Gold Hits April Lows on Dollar’s Rise, Then Pulls Back Some By

By Barani Krishnan – Gold tumbled to two-month lows on Tuesday, taking a new crack at mid-$1,700 lows as the dollar rebounded, before late buying support rescued longs in the yellow metal from deeper losses.

on New York’s Comex settled at $1,763.60, down $17.10, or 1%. It earlier plumbed $1,750.20, its lowest since April 15.

The hovered at $1,765.15 by 2:45 PM ET (18:45 GMT), after a two-month low at 1,750.83.

Traders and fund managers sometimes decide on the direction for gold by looking at the spot price — which reflects bullion for prompt delivery — instead of futures.

Gold reached new weakness this week as the paused its recent slide, advancing by 0.2% Tuesday to steady above the psychologically-important 92 level.

“A stronger dollar and expectations that the Fed is moving towards tightening monetary policy has dragged on the precious metal,” said Sophie Griffiths, head of U.K. and EMEA research for online broker OANDA.

The Fed signaled at its June policy meeting two weeks ago that it will likely opt before the end of 2023 for two hikes in interest rates, which the central bank has kept between zero and 0.25% since the outbreak of the coronavirus pandemic in March 2020. The Fed’s so-called dot-plot projections showed that following the two hikes, rates could be at 0.6%.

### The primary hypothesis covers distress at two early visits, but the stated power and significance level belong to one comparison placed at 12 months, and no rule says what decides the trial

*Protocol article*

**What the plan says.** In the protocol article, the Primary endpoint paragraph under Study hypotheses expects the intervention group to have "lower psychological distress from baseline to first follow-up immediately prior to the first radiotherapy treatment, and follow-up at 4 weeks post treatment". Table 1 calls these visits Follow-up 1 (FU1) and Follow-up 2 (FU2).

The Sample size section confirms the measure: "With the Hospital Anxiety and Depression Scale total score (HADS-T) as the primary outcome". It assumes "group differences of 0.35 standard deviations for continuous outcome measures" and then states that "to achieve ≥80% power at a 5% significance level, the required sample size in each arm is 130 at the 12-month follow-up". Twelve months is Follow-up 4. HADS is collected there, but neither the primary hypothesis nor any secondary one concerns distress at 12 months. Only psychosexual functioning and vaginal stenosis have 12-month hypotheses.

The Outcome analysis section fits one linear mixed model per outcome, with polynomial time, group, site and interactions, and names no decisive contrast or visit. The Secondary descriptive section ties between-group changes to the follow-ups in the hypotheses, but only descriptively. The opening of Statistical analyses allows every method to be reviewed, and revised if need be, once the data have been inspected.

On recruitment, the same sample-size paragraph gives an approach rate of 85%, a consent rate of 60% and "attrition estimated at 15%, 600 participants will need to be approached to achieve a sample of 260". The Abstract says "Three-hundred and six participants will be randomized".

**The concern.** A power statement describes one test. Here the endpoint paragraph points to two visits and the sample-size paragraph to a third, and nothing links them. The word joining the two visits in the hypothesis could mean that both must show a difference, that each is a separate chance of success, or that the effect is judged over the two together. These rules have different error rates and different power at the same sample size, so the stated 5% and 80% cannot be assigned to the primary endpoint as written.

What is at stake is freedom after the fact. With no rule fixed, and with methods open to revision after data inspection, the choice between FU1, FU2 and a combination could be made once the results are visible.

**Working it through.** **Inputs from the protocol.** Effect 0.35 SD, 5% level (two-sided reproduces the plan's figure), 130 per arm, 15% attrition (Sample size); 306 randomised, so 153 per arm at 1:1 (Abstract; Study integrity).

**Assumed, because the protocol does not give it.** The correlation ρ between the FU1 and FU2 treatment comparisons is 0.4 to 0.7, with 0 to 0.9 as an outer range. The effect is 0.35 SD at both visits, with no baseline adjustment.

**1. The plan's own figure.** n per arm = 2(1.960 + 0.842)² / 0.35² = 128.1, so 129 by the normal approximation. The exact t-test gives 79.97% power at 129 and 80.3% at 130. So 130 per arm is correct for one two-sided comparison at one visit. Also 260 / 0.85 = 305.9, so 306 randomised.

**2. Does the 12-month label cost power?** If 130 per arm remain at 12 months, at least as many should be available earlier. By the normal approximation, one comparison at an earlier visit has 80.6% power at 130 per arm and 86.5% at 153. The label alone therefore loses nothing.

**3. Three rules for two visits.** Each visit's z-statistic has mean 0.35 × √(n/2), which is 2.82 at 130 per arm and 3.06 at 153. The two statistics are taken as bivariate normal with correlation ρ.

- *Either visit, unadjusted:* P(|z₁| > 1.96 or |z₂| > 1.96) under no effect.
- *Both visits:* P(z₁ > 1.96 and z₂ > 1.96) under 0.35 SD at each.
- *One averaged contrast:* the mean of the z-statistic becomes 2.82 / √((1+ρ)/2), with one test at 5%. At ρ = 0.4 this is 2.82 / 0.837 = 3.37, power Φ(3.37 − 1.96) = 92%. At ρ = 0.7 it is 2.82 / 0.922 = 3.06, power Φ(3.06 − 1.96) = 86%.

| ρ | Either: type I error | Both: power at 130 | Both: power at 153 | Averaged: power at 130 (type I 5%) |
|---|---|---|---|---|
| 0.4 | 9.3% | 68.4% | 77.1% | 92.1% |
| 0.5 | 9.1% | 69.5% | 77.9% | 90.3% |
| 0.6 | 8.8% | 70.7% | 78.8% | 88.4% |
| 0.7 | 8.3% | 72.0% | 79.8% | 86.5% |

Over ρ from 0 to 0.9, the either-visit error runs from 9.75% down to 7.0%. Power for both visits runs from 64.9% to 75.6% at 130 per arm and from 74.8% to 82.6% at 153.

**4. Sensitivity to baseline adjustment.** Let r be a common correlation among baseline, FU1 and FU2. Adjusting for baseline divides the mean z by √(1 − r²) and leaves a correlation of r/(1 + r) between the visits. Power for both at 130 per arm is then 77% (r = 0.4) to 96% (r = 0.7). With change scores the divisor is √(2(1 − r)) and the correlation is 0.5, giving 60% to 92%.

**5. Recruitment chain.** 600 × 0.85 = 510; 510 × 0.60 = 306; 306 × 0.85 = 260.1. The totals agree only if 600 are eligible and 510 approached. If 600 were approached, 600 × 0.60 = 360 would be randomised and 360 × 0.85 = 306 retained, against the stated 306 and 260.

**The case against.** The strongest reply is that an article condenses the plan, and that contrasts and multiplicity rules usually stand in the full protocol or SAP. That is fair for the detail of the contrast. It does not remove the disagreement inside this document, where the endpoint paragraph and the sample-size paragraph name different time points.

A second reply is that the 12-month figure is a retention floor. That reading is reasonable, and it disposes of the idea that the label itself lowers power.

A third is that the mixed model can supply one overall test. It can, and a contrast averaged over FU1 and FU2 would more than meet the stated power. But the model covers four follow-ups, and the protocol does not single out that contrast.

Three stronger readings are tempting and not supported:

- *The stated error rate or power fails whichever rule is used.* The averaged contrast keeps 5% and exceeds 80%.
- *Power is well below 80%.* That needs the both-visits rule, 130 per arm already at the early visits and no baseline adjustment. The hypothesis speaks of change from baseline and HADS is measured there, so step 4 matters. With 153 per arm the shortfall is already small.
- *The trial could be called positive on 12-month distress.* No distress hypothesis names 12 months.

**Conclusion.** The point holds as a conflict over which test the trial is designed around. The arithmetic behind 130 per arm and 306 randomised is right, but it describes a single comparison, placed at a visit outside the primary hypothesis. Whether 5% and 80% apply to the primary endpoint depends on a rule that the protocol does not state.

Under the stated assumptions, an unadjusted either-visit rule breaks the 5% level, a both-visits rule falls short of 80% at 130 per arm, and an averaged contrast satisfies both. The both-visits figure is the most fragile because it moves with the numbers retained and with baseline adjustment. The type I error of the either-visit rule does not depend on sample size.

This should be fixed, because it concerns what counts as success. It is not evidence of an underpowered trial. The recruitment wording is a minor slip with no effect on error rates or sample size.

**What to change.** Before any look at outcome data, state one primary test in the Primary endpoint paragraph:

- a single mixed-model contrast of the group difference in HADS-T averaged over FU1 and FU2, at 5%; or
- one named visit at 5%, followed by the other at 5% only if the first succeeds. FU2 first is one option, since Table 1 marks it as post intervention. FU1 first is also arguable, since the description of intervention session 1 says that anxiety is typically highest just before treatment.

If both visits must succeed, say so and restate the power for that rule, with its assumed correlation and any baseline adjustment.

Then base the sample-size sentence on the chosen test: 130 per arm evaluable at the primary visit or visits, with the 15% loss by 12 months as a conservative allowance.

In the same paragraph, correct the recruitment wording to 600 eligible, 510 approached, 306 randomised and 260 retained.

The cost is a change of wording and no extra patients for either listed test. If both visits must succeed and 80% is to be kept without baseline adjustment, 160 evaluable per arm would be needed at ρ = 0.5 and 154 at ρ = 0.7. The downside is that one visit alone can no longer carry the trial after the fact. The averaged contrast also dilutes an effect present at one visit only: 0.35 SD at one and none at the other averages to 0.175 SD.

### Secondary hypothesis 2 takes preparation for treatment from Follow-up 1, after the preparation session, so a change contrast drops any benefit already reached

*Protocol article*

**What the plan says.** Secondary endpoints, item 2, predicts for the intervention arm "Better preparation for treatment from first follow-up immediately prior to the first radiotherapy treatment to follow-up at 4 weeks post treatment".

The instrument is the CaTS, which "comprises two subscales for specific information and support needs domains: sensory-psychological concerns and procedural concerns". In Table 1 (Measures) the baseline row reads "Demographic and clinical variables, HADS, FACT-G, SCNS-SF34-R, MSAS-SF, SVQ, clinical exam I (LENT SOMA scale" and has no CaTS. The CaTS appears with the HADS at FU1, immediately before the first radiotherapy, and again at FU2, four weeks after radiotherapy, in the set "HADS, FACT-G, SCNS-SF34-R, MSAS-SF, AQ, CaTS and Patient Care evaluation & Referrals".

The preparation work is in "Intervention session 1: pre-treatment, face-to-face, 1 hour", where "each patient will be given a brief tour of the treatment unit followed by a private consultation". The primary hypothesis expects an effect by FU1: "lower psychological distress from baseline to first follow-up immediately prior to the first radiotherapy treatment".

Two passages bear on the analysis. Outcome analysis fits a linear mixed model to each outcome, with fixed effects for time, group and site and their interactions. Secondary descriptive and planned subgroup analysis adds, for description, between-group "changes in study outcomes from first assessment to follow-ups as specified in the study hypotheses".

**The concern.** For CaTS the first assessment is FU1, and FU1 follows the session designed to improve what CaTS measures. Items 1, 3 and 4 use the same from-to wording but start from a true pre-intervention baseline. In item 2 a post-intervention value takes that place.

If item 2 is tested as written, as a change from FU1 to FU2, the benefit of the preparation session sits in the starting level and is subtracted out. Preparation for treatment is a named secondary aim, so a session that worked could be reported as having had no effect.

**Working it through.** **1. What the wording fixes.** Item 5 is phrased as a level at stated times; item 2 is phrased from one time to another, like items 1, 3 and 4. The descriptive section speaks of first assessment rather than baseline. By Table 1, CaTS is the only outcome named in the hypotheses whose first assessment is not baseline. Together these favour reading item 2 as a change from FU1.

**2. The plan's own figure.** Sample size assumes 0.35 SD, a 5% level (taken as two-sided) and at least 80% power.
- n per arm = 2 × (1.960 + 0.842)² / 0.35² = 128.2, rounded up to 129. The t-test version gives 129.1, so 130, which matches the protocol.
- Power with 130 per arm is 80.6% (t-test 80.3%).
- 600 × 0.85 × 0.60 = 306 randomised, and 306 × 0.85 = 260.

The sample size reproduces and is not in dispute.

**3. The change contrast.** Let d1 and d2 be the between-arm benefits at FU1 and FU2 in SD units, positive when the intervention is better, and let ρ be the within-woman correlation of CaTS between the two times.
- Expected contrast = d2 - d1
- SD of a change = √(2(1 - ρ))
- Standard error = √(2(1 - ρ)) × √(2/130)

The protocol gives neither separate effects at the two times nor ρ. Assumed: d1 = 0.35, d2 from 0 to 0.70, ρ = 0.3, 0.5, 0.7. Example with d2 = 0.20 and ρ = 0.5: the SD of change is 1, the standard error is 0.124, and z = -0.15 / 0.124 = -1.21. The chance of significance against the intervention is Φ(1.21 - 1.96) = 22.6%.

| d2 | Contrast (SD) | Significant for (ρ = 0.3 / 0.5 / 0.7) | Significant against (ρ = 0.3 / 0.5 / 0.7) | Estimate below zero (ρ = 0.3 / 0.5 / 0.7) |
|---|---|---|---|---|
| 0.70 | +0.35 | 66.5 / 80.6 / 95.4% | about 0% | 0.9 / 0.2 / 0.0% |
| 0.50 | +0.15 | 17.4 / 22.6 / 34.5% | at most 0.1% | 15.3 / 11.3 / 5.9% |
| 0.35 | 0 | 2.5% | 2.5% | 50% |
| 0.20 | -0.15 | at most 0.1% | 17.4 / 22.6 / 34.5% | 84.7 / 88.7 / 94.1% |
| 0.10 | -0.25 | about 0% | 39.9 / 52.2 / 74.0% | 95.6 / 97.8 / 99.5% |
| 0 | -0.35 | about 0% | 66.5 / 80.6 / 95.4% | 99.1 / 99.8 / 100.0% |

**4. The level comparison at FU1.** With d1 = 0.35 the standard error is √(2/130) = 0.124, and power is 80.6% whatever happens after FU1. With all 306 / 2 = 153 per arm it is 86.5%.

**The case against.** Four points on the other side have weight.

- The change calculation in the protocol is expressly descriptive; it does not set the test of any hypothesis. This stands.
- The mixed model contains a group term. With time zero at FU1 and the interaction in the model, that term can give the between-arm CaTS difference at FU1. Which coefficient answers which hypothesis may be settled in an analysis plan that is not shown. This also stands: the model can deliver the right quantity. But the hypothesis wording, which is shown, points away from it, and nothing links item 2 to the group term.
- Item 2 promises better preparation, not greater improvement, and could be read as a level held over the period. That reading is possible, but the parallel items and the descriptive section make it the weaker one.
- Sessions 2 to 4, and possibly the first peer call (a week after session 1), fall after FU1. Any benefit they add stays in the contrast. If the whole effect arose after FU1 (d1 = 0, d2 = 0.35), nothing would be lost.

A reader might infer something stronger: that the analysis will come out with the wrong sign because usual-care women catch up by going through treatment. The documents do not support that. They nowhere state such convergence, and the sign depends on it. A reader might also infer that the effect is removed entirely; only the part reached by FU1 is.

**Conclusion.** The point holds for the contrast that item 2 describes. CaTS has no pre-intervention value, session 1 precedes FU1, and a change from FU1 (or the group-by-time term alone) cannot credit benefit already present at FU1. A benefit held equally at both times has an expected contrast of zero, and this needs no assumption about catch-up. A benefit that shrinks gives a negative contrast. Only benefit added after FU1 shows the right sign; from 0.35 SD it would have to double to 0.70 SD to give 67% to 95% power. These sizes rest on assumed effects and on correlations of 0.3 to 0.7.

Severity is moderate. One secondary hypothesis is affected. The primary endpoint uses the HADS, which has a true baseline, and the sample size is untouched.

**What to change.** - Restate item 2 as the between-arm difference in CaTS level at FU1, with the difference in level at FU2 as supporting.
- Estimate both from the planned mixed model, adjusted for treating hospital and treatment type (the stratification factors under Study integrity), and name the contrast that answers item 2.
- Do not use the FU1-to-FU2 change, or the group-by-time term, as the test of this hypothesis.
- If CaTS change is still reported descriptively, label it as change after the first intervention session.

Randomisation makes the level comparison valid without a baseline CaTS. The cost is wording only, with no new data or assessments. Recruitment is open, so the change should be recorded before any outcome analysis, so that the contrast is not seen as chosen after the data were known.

Since the mid-June meeting, Fed officials have also been issuing mixed messaging on when they were likely to pull in the $120 billion of monthly asset purchases carried out by the central bank to support the economy.

The combination of ultra low rates and heavy infusion of Fed funds into the economy had basically juiced markets, including gold, through the height of the pandemic. U.S. markets have been jittery of late on any prospect of Fed tapering of these supportive measures, with gold being the worst hit of the lot and stocks being the most insulated.

This week, investors will be on the lookout for the U.S. non-farm payrolls report for June, due on Friday, for clues on what the Fed might do next. Economists tracked by have forecast a growth of 690,000 jobs in June to add to May’s expansion of 559,000.

The United States lost more than 21 million jobs between March and April 2020, at the height of business lockdowns forced by the coronavirus. About 8 million of those jobs have yet to return, officials say.

The Fed has forecast a 6.5% economic growth for all of 2021 although Jerome Powell, chairman of the central bank, says he does not expect “full employment” — defined by a monthly unemployment rate of 4.0% or lower — to occur anytime soon. The monthly unemployment rate stood at 5.8% in May.

“We are unlikely to see any big moves … until Friday’s non-farm payroll numbers,” Griffiths said, referring to gold.

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